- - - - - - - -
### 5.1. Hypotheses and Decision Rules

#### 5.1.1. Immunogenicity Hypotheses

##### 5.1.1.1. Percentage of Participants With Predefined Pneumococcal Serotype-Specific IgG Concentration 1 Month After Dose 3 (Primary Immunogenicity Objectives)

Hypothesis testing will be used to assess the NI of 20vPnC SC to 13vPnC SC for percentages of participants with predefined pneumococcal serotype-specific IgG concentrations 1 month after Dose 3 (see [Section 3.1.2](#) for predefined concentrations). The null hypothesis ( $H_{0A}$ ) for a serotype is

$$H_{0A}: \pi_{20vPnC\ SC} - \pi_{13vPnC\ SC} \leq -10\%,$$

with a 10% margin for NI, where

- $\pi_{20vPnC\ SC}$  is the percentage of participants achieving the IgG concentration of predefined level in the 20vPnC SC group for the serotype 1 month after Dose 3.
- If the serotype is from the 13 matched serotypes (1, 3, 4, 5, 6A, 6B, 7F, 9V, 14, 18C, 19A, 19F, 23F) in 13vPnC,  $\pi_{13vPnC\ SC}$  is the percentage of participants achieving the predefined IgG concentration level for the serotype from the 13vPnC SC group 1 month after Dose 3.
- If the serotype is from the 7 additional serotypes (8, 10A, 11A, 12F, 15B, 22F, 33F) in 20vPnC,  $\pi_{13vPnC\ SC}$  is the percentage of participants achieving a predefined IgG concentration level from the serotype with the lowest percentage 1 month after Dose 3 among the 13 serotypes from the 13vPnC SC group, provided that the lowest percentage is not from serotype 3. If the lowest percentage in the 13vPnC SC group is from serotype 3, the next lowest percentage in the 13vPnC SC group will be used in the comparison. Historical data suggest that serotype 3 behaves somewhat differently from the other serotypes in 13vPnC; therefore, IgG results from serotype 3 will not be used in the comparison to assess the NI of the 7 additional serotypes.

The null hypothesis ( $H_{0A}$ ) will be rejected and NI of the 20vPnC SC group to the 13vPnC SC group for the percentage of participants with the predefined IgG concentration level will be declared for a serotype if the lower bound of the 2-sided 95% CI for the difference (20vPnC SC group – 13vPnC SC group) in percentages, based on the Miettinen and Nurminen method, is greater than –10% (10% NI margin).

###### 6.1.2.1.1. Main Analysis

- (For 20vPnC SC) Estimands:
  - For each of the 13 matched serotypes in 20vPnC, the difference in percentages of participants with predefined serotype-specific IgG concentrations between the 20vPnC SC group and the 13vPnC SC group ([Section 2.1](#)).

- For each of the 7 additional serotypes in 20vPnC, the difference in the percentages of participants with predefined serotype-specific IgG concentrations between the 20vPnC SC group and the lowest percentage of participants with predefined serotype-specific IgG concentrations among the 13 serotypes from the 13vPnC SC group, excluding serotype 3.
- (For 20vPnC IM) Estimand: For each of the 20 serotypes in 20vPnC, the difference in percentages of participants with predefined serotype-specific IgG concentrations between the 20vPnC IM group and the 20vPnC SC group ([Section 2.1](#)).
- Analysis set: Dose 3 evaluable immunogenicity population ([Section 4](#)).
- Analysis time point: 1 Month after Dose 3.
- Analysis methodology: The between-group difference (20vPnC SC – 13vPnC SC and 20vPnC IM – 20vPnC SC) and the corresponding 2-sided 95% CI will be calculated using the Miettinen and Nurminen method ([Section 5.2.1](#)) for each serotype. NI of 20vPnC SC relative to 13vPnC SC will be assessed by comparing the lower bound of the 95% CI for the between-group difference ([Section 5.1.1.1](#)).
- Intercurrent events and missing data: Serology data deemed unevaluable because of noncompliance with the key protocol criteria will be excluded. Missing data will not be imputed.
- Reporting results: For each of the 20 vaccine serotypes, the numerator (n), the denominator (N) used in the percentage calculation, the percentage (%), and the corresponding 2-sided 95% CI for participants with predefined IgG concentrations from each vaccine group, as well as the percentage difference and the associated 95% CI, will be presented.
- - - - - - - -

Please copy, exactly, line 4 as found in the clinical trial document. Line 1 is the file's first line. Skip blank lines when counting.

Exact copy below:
Hypothesis testing will be used to assess the NI of 20vPnC SC to 13vPnC SC for percentages of participants with predefined pneumococcal serotype-specific IgG concentrations 1 month after Dose 3 (see [Section 3.1.2](#) for predefined concentrations). The null hypothesis ( $H_{0A}$ ) for a serotype is